The relevant circumstances, like behaviour of the accused before the commission of the
offence and his behaviour after the commission of offence should be taken into
consideration4.

6.

Experience has shown that different individuals react differently to same or similar
situations. Some may escape from the scene of occurrence, others may not while some may
even walk to the police station to surrender and report about what they have done. Such
post event conduct may be relevant to determine the culpability of the offender in the light
of other evidence on record.

7.

Here in the present case appellant was laboring under such unsoundness of mind at the
time when the incident took place.

UNSOUNDNESS OF MIND
8.

It is only unsoundness of mind which naturally impairs the congnitive faculties of the
mind that can form a ground of exemption from criminal responsibility5.

9.

The nature and extent of the unsoundness of mind required being such as would make the
offender incapable of knowing the nature of the act, or that he is doing what is wrong or
contrary to law6.

10.

The fact that the appellant came out of the room shouting, why you killed my mother?
Why you burnt down my fathers house? Shows that he was suffering from hallucination a
type of mental illness.

NATURE OF THE ACT, OR WHAT IS WRONG OR CONTRARY TO LAW


11.

By nature of the act is meant the physical nature of the act or the normal effects of the act.
A man is properly said to be ignorant of the nature of his act, when he is ignorant of the
properties and operation of the external agencies which he brings into play7.

Narain v. State, 1953 Cr LJ 1610


Queen Empress v. Kader Nasyer Shah (1896) ILR 23 Cal 604
6
Kanbi Kurji Duba v. State AIR 1960 Guj 1
7
Rambharose v. State of Madhya Pradesh 1974 M.P.L.J. 406
5

12

12.

The statement of accused may suggest that he was capable of knowing the nature of his act
that does not suggest that he was capable of knowing that what he was doing was either
wrong or contrary to law8.

13.

In this case when we looked for a mens rea for the offence, there is none. There is also no
evidence of any hostility in the family of the appellant. It is difficult to be convinced that
the appellant for no reason would so brutally put to death his own wife.

14.

Even if the accused was not able to establish conclusively that he was insane at the time he
committed the offence, the evidence placed before the Court by the accused or by the
prosecution may raise a reasonable doubt in the mind of the Court as regards one or more
of the ingredients of the offence, including mens rea of the accused and in that case the
Court would be entitled to acquit the accused on the ground that the general burden of
proof resting on the prosecution was not discharged9.

15.

The nature of the incident as it took place in this case shows that the appellant obviously
not in his right mind know what he was doing since he was under hallucination. He did not
realize his nature of act or what he was doing is whether right or wrong. Since he was in
state of insanity.

TEST OF LEGAL INSANITY


16.

The test exemption from the conviction and punishment for the crime on the ground of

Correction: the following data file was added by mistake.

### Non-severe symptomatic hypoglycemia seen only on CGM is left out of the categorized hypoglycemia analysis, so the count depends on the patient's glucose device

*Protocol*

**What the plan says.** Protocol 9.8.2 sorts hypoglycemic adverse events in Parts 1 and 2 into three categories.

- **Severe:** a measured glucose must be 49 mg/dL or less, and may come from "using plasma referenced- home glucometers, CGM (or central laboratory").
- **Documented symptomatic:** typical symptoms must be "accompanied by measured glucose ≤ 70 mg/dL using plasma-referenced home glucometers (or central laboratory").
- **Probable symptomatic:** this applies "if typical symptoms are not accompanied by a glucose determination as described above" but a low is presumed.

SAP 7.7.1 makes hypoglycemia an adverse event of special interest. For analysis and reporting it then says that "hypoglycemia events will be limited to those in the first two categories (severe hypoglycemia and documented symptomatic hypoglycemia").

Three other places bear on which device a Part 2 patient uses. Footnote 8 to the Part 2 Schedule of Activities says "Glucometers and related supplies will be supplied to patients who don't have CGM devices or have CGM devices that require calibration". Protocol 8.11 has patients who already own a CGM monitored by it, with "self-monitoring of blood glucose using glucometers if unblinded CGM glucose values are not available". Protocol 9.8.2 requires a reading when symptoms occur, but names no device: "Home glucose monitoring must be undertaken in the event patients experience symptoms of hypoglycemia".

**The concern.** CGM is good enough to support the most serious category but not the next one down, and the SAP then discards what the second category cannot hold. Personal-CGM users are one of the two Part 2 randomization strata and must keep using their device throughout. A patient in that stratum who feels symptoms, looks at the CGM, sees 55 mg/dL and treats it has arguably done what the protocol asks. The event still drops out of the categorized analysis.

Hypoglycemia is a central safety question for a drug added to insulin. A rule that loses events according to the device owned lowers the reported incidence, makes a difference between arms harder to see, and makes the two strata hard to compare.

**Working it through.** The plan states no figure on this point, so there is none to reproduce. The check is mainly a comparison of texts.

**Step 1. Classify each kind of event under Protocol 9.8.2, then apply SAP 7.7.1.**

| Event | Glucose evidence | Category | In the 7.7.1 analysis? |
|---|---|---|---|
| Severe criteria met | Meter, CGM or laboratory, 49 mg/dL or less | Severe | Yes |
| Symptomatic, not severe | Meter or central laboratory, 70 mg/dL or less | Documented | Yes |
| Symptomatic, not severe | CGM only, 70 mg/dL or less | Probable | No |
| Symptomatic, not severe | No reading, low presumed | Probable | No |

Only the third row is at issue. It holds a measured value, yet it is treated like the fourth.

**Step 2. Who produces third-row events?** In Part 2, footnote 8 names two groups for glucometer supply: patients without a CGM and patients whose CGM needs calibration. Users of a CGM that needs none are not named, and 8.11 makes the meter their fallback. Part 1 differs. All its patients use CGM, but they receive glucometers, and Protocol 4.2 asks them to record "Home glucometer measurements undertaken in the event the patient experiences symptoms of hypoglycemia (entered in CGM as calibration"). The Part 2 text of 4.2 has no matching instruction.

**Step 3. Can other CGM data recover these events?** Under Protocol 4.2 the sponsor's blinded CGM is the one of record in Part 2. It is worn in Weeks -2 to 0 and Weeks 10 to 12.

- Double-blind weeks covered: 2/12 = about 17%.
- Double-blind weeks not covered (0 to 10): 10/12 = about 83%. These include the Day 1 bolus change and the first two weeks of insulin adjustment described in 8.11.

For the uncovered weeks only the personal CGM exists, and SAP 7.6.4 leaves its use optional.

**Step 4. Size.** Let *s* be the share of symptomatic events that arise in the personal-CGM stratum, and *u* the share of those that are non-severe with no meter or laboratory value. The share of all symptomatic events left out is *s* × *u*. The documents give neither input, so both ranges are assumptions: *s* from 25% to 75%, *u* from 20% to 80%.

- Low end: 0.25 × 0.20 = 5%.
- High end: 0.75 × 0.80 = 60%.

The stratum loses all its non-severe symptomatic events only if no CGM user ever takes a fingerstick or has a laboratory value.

insanity is the legal test laid down in this section and not the medical test of insanity.
1. A person is incapable of knowing the nature of the act i.e. the physical act he is doing.
2. A person is incapable of knowing that he is doing wrong.
3. A person is incapable of knowing that he is doing what is contrary to law.

17.

Legal insanity as distinguished from medical insanity envisaged and covered by Section 84
IPC is narrower and is applicable if the person accused was incapable of knowing the
nature of the act or knowing that what he was doing was either wrong or contrary to law.
The proper question, which is to be asked and answered, whenever a plea under Section 84

8
9

Kamla Singh v. State AIR 1955 Pat. 209


T. N. Lakshmaiah v. State of Karnataka (2002) 1 SCC 219
13

is raised, is whether the appellant/accused at the time of doing of the act, was incapable of
knowing the nature of the act or that what he was doing was wrong or contrary to law10.

18.

In other words, to establish insanity under Section 84 IPC, it has to be established that the
accused was laboring under such disability, i.e. unsoundness of mind, as not to know the
nature and quality of the act he was committing or the act was wrong/contrary to law.
Further, the crucial time for ascertaining insanity is the time when crime was committed
i.e. the time when the act or offence was in fact done. Unsoundness of mind after or before
commission of the offence is not relevant, though may throw light on whether the accused
was unsound when the offence was committed.

19.

Failure to prove mens rea or absence of mens rea when mandated and requirement of an
offence, will result in acquittal but this should be distinguished from "insanity" as defined
and granted immunity under Section 84 IPC. These are two separate lines of defences and
require distinct considerations. Normally onus to prove mens rea is on the prosecution and
failure to prove will cause acquittal on merits because no offence is proved to be